Bringing a trade secret misappropriation claim in North Carolina may not be as easy as you think.
In Krawiec v. Manly, the North Carolina Supreme Court recently made clear that any company seeking to protect its trade secrets through litigation must be specific in its pleadings as to what trade secret is being misappropriated, and cannot rely on vague generalities. The Krawiec decision shows that both the company and its attorneys must readily comprehend, with particularity, what is being protected.
The plaintiffs in Krawiec were the owners and operators of a dance studio. The plaintiffs assisted two foreign dancers to come and work at their dance studio. The dancers entered into written contracts with the dance studio and agreed not to work for any other company that offered dance instruction or competed against the plaintiffs’ studio for one year after ending employment with the plaintiffs. Despite these contractual restrictions, while they were working for the plaintiff, the dancers began working as dance instructors for a competitor dance studio.
The plaintiffs brought a number of claims against the dancers, the competitor studio and its owners, including a claim that those defendants misappropriated the plaintiff’s trade secrets, in violation of North Carolina law.
Critically, the plaintiffs broadly described the trade secrets that were allegedly misappropriated as the plaintiffs’
“ideas and concepts for dance productions, marketing strategies and tactics, as well as . . . customer lists [containing] contact information.”
The Supreme Court in Krawiec held that this broad, unspecific allegation “failed to allege the existence of a trade secret” and affirmed the dismissal of the trade secret misappropriation claims by the lower courts.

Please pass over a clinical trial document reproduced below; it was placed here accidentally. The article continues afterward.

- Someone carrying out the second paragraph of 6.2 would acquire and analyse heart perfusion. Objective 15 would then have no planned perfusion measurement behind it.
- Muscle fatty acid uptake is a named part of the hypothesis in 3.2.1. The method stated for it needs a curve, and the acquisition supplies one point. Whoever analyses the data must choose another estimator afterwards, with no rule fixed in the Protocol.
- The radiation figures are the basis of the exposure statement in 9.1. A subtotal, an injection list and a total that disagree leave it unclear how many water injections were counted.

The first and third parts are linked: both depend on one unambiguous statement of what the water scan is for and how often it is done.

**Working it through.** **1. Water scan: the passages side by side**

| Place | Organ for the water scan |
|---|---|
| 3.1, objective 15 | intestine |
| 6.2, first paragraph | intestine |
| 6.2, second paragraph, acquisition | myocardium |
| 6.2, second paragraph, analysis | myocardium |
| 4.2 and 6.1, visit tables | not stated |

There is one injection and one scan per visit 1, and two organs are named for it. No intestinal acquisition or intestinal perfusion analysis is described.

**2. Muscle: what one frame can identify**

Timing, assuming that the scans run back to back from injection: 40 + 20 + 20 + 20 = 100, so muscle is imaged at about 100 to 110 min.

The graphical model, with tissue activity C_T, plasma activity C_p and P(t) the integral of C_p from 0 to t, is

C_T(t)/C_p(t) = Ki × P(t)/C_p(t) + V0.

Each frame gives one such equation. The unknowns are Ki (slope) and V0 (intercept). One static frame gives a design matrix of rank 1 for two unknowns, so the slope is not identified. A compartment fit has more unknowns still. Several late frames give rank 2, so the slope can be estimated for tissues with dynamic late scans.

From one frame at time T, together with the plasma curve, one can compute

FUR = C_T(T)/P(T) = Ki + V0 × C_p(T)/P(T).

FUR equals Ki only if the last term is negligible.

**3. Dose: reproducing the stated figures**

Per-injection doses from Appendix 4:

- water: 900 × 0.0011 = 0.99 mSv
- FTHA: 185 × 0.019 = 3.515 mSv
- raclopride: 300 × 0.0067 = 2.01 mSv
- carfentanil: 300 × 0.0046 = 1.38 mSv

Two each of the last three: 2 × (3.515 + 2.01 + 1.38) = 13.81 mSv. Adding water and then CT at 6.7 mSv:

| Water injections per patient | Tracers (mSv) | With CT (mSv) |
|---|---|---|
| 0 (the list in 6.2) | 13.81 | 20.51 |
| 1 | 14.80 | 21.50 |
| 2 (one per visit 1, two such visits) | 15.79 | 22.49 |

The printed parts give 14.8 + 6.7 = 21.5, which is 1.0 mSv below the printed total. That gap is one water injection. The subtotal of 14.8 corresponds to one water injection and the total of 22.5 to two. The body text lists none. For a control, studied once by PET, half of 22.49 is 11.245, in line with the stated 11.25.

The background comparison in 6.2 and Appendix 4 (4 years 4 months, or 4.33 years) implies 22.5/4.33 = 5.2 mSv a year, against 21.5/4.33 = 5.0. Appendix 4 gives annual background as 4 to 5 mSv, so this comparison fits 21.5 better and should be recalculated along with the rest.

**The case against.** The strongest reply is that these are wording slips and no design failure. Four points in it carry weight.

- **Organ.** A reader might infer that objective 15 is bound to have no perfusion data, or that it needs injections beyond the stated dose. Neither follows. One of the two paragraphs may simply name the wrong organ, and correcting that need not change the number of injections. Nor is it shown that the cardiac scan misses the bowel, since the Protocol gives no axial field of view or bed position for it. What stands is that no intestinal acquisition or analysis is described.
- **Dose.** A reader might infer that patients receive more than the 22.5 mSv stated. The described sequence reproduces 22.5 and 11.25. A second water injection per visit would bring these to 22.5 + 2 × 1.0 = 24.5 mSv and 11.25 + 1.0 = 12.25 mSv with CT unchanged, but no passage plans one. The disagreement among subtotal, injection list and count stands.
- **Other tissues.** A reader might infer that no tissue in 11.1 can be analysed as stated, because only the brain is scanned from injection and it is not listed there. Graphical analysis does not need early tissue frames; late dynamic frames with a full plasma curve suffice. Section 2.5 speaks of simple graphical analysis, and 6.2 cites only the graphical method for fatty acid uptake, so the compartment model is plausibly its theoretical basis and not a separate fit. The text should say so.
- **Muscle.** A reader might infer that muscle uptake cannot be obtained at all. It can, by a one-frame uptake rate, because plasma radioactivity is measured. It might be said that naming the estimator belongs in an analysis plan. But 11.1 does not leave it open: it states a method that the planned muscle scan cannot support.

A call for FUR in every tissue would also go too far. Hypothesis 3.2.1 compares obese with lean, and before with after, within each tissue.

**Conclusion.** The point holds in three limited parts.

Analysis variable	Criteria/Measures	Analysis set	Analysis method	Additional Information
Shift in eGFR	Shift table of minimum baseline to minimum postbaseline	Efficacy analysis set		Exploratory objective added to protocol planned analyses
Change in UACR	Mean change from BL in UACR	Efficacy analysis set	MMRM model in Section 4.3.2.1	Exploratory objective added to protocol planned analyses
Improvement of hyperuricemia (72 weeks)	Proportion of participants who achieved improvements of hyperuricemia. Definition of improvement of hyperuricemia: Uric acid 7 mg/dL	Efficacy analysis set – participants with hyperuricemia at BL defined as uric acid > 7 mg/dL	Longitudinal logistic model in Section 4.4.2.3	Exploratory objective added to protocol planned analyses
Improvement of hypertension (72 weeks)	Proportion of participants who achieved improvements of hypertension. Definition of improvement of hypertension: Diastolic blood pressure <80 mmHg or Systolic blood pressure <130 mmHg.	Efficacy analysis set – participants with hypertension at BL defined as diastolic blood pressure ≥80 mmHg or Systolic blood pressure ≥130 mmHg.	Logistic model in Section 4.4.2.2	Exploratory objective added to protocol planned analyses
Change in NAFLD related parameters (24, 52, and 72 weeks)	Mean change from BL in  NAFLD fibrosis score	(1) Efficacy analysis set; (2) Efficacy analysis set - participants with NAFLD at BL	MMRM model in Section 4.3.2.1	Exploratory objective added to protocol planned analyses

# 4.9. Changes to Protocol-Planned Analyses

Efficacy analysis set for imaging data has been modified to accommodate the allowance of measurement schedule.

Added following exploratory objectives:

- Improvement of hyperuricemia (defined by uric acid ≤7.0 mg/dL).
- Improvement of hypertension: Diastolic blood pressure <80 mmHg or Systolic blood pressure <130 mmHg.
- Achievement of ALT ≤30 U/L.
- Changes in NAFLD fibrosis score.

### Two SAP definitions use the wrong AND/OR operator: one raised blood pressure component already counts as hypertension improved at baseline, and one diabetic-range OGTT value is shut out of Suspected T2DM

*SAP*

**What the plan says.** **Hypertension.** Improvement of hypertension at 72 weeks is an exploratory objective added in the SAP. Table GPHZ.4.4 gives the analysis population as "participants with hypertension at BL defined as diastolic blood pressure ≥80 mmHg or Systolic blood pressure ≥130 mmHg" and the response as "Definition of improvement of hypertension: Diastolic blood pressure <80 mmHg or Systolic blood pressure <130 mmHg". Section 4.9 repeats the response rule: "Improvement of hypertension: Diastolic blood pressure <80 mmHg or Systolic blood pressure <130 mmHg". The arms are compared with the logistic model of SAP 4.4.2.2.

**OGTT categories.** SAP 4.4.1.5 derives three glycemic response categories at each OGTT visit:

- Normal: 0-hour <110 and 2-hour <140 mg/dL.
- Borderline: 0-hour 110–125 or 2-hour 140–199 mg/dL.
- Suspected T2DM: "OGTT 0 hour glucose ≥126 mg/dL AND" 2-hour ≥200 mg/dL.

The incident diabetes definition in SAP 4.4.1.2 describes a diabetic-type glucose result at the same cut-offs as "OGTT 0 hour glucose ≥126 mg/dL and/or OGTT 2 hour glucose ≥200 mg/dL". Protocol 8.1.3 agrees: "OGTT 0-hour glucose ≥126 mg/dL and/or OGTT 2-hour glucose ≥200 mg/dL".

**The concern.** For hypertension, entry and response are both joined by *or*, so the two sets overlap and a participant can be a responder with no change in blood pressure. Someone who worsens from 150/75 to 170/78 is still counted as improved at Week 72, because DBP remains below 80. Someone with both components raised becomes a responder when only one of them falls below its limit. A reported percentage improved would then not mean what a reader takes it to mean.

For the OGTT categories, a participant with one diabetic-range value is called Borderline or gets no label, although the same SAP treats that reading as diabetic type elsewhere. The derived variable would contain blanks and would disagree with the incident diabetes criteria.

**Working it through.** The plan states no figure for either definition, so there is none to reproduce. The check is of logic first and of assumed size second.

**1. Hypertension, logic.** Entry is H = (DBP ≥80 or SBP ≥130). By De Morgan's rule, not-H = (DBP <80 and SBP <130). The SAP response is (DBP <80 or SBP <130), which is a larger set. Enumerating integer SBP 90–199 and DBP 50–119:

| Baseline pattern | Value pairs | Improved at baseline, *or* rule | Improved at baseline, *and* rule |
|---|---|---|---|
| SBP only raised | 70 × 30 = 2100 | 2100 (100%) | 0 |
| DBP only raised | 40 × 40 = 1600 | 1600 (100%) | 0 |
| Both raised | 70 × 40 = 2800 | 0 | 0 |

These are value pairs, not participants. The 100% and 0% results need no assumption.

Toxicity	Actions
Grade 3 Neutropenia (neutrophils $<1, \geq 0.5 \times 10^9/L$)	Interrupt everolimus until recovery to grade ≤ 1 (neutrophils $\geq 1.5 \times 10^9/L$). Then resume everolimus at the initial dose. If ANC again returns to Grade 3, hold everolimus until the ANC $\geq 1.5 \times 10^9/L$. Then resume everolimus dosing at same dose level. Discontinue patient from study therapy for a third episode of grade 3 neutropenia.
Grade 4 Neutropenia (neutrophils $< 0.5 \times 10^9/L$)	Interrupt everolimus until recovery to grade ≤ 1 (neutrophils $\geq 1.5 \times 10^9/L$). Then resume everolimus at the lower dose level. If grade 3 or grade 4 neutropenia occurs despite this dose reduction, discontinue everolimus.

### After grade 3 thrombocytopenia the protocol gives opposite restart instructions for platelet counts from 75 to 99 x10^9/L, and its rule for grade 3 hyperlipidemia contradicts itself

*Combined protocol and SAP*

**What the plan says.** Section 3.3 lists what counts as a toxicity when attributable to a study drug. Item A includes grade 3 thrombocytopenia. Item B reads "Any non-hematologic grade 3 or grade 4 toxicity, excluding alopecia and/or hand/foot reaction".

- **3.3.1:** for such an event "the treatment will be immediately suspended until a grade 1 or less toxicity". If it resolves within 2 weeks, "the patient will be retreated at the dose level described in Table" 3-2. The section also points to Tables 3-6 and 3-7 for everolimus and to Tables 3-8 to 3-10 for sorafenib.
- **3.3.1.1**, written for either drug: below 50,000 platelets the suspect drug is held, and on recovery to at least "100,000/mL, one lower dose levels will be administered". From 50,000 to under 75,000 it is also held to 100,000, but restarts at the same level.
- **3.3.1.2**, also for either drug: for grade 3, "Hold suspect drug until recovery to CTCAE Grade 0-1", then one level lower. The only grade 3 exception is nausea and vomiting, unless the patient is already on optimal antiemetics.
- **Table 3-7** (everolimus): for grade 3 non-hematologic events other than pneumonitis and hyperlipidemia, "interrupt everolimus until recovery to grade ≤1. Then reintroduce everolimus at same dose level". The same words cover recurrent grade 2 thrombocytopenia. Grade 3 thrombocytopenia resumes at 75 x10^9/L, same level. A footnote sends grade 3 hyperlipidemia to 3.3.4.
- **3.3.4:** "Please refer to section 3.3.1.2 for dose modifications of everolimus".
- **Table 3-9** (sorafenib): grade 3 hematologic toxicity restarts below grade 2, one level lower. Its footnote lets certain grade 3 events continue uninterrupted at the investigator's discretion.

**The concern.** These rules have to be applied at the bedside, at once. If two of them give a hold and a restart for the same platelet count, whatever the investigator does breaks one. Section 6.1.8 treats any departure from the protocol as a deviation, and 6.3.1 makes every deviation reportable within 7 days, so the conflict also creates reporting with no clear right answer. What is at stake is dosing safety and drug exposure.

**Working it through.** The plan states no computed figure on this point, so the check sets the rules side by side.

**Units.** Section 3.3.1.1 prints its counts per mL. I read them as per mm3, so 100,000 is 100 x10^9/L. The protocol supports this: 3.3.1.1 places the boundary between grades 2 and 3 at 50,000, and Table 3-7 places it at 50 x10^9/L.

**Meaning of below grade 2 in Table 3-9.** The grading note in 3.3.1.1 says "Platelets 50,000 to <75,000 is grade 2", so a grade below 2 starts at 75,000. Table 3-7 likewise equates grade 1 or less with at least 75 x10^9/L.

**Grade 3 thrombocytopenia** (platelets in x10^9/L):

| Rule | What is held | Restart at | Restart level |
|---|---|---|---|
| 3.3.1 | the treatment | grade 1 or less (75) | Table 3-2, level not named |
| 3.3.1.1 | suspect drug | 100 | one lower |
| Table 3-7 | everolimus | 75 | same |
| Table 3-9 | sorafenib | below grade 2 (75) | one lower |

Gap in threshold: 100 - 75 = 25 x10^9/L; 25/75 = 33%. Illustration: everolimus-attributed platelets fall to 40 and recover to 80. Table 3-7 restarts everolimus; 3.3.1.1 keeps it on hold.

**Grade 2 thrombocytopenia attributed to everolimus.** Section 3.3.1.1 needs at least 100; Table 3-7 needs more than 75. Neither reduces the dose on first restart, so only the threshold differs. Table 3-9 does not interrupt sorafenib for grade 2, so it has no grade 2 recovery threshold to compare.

In reaching this conclusion, the Supreme Court adopted a standard that had long been applied in the lower courts. To that end, the Supreme Court held:
“To plead misappropriation of trade secrets, a plaintiff must identify a trade secret with sufficient particularity so as to enable a defendant to delineate that which he is accused of misappropriating and a court to determine whether misappropriation has or is threatened to occur.”
Turning to the plaintiffs’ specific allegations, the Supreme Court noted that the plaintiffs baldly described their trade secrets only as their “original ideas and concepts for dance productions, marketing strategies and tactics, as well as student, client and customer lists and their contact information.” Other than these labels and descriptions, however, Plaintiffs provided no further detail about these ideas, concepts, strategies, and tactics sufficient to put defendants on notice as to the precise information allegedly misappropriated. These labels and descriptions, bereft of any supporting facts showing why the ideas and the like were trade secrets under the law, were insufficient to support a trade secret claim.
We offer the following observations based on the Krawiec case.
First, the standard adopted by the North Carolina Supreme Court in Krawiec should help reduce non-serious, frivolous trade secret claims while still allowing claims about provable trade secrets. This balance makes sense for most companies.
Second, Krawiec demonstrates that analyzing and alleging violations of the North Carolina trade secret statutes can be a technical and complex endeavor. Lawyers need to fully understand their clients’ businesses and the particular nature of the trade secrets involved if they want to effectively protect those trade secrets through litigation.